1. Metroid (1986)

This was the game that saw the introduction of Nintendo's beloved Metroid series and it remains one of the NES's most celebrated titles with good reason. It had a pretty interesting plot involving the floopy creatures of the title and quickly proved to be more than the mere platform game many thought it was at first glance too. Playing as female bounty hunter Samus, your job is to rid the world of Space Pirates, infiltrate their base, and destroy Mother Brain, the terrible creature that controls them. The game is set on the planet of Zebes which is divided into several large areas, each of which consists of many caverns and rooms linked by doorways/elevators/etc. Large parts of the areas are not accessible to start with though, requiring you to explore the various paths, look for secrets and special items, and back-track once particular equipment has been found allowing you to progress. It was a pretty innovative approach in its day, and one that would go on to become a sub-genre of its own, and it worked superbly as well. That, combined with the atmospheric sci-fi setting, provided NES gamers with a fantastic and memorable game that was unequalled on the system.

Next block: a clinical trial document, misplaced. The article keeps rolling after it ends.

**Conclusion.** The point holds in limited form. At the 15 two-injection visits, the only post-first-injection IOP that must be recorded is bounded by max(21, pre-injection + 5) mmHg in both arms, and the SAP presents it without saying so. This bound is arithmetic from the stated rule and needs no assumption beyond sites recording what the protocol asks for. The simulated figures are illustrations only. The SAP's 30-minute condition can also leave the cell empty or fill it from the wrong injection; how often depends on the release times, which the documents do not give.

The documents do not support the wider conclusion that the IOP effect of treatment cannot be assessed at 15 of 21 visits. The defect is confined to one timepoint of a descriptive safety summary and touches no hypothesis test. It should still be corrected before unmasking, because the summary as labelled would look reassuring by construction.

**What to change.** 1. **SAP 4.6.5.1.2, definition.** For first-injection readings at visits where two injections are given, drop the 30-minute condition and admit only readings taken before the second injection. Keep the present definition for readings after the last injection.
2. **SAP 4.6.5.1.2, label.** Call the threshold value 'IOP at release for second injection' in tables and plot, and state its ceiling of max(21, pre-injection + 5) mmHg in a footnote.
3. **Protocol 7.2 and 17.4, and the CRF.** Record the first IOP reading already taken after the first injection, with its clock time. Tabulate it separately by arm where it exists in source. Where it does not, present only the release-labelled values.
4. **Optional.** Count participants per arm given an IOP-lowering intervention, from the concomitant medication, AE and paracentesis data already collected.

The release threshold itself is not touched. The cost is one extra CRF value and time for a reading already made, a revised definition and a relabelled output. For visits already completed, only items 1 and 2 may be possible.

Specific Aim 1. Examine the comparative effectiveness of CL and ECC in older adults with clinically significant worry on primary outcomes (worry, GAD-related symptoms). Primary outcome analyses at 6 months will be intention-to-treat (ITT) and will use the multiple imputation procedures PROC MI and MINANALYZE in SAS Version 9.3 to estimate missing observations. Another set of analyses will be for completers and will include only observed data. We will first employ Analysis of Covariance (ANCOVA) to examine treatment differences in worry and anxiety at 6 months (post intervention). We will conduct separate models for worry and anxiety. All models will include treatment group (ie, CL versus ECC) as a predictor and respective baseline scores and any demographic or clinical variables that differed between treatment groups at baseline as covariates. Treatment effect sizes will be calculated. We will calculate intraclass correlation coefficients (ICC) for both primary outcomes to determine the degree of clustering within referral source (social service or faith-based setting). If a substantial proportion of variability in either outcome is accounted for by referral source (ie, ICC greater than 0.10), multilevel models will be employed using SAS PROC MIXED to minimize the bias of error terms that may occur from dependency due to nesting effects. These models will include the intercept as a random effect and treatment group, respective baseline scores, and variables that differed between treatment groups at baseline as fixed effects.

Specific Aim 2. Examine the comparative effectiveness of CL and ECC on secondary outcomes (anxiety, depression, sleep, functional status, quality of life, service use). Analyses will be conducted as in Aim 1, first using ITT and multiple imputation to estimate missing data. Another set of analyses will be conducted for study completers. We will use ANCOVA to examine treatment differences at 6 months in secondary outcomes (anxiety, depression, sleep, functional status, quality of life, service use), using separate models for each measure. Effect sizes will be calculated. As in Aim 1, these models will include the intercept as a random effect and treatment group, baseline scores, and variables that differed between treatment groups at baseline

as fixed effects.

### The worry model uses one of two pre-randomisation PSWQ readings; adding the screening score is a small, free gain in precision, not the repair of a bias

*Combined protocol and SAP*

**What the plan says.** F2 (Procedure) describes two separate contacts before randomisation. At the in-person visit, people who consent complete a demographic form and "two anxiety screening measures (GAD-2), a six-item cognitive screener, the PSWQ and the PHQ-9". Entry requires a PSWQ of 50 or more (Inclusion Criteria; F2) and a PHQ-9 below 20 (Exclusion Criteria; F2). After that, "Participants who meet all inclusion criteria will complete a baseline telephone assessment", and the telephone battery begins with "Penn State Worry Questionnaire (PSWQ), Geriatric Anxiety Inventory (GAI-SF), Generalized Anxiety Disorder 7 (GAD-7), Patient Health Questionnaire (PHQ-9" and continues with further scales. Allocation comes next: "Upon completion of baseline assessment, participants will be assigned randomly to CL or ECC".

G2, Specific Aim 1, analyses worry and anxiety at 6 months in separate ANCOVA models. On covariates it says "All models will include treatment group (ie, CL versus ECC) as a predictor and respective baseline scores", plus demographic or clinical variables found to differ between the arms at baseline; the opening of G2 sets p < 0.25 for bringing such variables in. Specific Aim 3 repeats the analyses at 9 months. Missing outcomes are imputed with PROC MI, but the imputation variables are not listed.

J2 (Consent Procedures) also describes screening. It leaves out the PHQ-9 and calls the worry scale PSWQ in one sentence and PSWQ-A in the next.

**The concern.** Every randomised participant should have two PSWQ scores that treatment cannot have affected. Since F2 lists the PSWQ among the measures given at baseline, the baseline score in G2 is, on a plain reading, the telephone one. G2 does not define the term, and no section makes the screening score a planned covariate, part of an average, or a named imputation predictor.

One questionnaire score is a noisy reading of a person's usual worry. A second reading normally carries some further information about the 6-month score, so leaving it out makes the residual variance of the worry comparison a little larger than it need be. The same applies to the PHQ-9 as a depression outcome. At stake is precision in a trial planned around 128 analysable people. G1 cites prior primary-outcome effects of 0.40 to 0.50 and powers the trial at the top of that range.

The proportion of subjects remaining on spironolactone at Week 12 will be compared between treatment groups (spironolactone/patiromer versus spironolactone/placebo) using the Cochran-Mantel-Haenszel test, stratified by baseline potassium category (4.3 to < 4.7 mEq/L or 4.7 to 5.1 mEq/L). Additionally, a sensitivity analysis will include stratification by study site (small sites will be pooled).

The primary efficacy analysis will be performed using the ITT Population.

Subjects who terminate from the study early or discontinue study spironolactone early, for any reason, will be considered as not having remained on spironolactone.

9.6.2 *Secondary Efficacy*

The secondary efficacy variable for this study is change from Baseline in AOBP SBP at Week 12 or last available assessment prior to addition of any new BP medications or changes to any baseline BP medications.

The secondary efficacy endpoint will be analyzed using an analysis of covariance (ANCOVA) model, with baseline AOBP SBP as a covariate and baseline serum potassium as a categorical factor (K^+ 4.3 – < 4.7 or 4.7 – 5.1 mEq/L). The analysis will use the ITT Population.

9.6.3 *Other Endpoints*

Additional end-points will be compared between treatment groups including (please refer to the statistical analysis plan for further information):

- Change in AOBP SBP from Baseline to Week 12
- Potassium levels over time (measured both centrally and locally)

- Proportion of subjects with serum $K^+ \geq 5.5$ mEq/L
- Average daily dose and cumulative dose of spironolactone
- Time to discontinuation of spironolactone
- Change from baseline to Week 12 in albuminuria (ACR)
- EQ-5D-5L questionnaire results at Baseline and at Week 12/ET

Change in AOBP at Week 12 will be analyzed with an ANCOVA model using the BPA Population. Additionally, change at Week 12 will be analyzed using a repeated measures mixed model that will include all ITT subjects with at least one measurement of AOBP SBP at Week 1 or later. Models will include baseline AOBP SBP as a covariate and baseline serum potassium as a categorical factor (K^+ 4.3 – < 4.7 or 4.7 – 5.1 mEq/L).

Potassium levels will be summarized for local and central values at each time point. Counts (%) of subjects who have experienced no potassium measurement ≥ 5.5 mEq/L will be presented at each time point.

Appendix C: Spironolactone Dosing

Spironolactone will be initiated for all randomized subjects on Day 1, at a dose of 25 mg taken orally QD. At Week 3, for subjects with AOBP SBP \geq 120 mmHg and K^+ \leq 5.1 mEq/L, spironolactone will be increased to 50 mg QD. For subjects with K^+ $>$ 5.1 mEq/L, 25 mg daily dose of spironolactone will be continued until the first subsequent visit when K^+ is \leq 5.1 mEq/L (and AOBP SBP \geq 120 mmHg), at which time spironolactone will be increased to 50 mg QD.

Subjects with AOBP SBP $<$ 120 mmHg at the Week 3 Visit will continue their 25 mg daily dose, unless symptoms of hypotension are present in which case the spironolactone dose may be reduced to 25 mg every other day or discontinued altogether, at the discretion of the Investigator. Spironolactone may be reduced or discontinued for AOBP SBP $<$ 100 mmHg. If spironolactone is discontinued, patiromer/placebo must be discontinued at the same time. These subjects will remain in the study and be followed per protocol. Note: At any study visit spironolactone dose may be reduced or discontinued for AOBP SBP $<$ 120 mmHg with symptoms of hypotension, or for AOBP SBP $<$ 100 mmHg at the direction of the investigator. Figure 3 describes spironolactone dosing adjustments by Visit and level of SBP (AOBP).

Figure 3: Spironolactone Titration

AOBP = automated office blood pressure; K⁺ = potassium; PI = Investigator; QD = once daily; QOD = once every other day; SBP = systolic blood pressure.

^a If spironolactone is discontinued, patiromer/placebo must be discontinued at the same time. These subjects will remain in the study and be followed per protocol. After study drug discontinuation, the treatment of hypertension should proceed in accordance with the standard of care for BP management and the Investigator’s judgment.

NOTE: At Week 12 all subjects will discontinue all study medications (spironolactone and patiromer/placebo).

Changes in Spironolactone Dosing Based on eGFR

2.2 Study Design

1. I wholly recommend Ufouria: The Saga - made by the folks who did Kirby in a "go anywhere" sort of adventure, collecting new characters along the way who can access different areas. Your standard snowman is what you start with, then a dinosaur who can walk on ice, a ghost who can glide over long distances and some sort of frogman who can go underwater. Love it to bits, I do!

  2. Wow, that sounds fantastic, thanks sir! :) I'll definitely check that one out

    1. It's an addictive one - I finished it the first time I played it, just couldn't take myself away from it...

  3. How about Guardic Legend?